Action research has a long history in the field of management and organisation studies. Since Lewin?s original work to develop the processes of action research, the approach has been applied to a wide variety of research problems and in a host of different organisational contexts. Furthermore, a range of variants of action research has developed, including action science, action learning, participatory action research and many others. In more recent years, there have been calls for greater use of action-oriented research approaches to help increase the relevance of management research to the community of practising managers. However, despite these developments, action researchers still face significant challenges in publishing their research. This paper undertakes an empirical review of the volume of research published in action research as compared to other research methods. If the management research community aims to achieve a macro-level change by adopting more action-oriented research, this paper explores the question ?what micro-level changes can action researchers make to effect this desired macro-level change??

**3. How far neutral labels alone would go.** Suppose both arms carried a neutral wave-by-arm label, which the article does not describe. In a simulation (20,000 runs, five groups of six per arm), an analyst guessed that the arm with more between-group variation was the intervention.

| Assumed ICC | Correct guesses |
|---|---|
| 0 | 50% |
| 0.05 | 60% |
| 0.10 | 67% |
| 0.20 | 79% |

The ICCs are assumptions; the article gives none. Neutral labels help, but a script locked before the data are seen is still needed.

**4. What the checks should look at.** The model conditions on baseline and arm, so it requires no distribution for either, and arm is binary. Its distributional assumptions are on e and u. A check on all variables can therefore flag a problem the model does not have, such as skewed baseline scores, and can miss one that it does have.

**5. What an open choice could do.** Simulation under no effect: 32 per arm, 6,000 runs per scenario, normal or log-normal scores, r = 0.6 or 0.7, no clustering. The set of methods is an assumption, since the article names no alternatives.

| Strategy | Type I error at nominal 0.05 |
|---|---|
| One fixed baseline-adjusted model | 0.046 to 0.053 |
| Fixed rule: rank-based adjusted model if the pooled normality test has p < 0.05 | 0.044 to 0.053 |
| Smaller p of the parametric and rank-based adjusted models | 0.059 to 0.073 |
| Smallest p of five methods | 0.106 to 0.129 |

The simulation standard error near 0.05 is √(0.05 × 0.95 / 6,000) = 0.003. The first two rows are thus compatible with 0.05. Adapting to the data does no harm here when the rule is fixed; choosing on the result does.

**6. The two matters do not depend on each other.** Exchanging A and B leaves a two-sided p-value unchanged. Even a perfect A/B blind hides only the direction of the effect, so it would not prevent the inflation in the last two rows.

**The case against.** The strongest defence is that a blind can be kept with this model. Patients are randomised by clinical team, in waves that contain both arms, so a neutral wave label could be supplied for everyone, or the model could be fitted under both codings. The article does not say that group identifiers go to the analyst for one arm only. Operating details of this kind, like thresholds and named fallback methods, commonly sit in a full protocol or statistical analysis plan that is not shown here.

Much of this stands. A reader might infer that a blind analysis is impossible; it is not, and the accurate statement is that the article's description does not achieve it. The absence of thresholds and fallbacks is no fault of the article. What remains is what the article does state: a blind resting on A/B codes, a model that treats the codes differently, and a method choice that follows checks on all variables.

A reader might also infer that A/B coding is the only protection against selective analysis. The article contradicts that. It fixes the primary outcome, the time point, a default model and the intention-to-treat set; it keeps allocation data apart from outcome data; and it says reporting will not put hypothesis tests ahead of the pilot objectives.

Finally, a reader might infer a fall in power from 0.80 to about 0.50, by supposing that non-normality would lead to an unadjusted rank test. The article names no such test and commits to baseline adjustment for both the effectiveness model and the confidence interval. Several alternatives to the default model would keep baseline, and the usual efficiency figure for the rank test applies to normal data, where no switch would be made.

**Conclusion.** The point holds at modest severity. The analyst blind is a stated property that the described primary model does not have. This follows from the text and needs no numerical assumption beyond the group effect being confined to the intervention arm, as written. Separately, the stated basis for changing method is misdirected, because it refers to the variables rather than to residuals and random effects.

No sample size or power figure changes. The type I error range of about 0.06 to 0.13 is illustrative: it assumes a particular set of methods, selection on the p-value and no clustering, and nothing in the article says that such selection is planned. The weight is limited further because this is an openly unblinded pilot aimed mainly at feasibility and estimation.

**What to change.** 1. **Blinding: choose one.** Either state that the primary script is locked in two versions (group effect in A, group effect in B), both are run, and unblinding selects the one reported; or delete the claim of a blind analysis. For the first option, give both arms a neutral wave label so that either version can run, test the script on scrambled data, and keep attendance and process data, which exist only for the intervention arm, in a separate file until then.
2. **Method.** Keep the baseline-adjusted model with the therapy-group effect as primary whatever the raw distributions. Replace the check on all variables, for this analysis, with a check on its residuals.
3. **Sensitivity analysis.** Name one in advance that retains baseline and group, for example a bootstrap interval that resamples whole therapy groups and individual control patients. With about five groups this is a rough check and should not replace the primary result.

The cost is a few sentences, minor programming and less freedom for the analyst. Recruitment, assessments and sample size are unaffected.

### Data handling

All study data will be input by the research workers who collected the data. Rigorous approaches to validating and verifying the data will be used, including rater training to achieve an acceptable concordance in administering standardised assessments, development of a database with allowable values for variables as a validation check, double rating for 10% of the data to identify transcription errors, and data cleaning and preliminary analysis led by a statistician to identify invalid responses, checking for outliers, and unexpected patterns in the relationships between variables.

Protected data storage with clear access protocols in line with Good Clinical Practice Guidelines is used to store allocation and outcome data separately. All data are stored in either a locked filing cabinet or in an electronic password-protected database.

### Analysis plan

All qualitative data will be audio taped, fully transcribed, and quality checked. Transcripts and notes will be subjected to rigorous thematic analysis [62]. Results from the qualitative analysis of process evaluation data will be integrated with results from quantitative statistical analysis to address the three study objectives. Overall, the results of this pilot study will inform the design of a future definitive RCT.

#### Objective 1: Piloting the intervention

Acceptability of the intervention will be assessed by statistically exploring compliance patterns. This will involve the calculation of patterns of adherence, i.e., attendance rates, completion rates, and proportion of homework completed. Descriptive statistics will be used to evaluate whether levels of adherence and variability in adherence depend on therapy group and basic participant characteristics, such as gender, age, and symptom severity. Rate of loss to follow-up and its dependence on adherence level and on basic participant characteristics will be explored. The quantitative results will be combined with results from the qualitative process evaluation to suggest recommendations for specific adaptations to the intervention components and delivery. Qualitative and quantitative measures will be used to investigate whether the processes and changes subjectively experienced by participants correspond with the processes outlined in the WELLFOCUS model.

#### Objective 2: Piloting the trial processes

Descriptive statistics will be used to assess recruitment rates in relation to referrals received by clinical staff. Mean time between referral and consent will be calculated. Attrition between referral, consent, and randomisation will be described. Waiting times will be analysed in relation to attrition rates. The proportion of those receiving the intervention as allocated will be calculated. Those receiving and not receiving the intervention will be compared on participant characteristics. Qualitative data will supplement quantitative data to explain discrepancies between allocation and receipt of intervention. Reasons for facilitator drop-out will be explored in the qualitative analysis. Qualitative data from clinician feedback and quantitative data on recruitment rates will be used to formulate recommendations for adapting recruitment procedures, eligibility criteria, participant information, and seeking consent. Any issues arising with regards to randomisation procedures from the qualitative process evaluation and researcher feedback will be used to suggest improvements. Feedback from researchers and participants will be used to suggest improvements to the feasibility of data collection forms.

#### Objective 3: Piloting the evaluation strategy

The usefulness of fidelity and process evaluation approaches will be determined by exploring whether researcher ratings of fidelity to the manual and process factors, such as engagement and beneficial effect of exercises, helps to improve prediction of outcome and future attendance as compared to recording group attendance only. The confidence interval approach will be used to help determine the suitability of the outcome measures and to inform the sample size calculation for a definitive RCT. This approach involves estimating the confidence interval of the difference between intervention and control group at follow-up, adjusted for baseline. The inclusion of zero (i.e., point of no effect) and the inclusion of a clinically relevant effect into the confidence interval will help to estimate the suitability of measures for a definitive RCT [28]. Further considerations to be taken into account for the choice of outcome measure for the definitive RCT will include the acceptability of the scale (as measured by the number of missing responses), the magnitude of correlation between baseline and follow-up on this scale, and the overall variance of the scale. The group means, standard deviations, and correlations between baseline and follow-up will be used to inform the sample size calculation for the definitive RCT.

|Title of host publication||19th EGOS Colloquium|
|Subtitle of host publication||3-5 July 2003, Copenhagen, Denmark|
|Publication status||Published - 2003|